The polished production was a far cry from the endearing scrappiness of “Linie 1.” And whereas “Linie 1” does not shy away from serious themes, or from exploring Berlin’s dark side, “Tarifzone Liebe” was a spectacle-driven revue whose catchy yet generic songs were punctuated by short scenes featuring puns and word play that would make the creators of Broadway’s super-corny musical “Shucked” blush. It was also extremely sappy; at one point in “Tarifzone Liebe,” two characters croon about “a one-way ticket to love and happiness.”
As fun and good-natured as it was, the show proved little, except that Berlin’s transportation authority has a great sense of humor about itself. “Tarifzone Liebe,” which features a subway, streetcar and bus as characters, ended up being a love letter to the B.V.G., rather than the city it serves.
What’s remarkable about “Linie 1,” nearly 40 years after its premiere, is how much of the show’s depiction of Berlin still rings true. The city is no longer divided, punk is dead and there are few Nazi widows left, and yet the Berlin of “Linie 1” is still shockingly familiar. Although it is a time capsule in many ways, the musical still captures Berlin’s abrasive charm, and its kooky cast of dreamers and misfits remains recognizable.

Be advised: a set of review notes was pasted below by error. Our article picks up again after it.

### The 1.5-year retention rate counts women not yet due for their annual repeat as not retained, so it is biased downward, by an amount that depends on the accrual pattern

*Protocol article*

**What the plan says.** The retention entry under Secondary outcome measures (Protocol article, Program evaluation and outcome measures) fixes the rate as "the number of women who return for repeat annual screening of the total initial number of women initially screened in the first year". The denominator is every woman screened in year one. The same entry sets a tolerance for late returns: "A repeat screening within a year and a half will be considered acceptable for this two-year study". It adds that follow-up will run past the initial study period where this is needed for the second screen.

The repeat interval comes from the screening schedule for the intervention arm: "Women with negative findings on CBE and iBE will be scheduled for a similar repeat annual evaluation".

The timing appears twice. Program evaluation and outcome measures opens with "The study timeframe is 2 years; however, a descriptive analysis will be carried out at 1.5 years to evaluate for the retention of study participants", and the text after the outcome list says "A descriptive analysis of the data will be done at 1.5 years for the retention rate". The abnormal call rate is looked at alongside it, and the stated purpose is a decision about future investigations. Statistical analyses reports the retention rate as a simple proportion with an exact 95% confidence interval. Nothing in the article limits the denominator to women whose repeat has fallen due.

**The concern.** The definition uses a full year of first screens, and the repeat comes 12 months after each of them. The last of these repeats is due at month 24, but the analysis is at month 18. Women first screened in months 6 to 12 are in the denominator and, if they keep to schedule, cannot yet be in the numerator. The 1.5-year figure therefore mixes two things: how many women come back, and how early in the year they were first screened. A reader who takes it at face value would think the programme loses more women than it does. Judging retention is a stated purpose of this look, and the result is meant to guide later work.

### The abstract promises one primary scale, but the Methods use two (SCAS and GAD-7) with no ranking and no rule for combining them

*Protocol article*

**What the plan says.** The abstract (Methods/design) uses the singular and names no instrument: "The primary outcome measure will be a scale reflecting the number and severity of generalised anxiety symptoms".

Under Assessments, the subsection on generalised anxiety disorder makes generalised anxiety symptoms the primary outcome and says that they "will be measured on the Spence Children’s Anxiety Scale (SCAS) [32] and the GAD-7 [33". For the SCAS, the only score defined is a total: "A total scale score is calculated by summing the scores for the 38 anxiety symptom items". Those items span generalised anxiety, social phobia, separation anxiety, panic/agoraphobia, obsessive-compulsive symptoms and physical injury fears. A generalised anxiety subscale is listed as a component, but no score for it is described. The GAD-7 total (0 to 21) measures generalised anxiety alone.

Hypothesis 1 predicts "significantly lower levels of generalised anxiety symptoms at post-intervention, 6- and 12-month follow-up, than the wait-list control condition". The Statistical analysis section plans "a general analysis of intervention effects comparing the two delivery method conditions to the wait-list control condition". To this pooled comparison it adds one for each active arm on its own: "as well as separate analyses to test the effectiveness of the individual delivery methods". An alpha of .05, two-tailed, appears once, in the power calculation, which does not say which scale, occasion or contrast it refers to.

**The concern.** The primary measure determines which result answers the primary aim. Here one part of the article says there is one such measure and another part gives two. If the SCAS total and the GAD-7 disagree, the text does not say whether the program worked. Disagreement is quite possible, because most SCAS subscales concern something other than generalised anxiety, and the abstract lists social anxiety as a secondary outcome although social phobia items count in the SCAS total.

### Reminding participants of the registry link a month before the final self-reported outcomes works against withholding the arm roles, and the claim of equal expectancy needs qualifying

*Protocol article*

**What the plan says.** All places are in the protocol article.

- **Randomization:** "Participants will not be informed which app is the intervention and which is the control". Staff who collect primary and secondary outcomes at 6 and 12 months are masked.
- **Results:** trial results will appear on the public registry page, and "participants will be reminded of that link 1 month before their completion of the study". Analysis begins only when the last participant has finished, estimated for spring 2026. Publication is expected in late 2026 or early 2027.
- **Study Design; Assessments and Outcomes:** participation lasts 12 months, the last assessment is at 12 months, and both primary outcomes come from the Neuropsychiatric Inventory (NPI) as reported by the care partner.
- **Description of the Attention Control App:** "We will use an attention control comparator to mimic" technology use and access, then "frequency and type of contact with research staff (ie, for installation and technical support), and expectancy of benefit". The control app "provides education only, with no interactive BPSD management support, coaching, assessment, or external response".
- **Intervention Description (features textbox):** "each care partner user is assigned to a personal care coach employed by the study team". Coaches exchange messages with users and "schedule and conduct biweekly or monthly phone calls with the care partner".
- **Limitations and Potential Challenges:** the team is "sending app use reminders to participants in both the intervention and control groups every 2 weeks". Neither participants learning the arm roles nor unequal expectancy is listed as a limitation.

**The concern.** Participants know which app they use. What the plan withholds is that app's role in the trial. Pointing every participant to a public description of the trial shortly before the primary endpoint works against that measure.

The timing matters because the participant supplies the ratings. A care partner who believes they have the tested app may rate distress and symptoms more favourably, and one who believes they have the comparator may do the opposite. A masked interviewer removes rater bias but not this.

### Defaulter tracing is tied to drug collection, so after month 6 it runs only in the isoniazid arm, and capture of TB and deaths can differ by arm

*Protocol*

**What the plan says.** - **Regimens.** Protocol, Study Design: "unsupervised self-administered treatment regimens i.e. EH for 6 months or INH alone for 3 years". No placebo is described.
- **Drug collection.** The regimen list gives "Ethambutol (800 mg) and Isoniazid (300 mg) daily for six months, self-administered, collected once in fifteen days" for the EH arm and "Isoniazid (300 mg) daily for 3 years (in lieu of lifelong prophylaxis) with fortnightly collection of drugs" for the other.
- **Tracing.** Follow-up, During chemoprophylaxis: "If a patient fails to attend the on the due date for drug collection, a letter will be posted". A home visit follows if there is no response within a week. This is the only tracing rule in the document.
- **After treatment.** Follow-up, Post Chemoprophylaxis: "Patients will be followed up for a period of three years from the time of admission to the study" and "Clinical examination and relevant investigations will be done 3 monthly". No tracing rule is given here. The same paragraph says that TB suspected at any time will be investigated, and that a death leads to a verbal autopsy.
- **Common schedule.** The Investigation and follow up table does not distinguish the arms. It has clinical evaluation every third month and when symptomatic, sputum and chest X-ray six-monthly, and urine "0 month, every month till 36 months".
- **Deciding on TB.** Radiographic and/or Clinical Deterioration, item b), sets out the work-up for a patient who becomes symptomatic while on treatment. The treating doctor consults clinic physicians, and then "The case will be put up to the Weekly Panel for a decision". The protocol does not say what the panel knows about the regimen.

As with the city itself, you are won over by the show’s rough-around-the-edges quality, its lack of sentimentality and its anythinggoes ethos. Musical theater isn’t a genre associated with incisive urban and social commentary, but “Linie 1” feels like one of the very few musicals that channels the soul of a city.
New York Times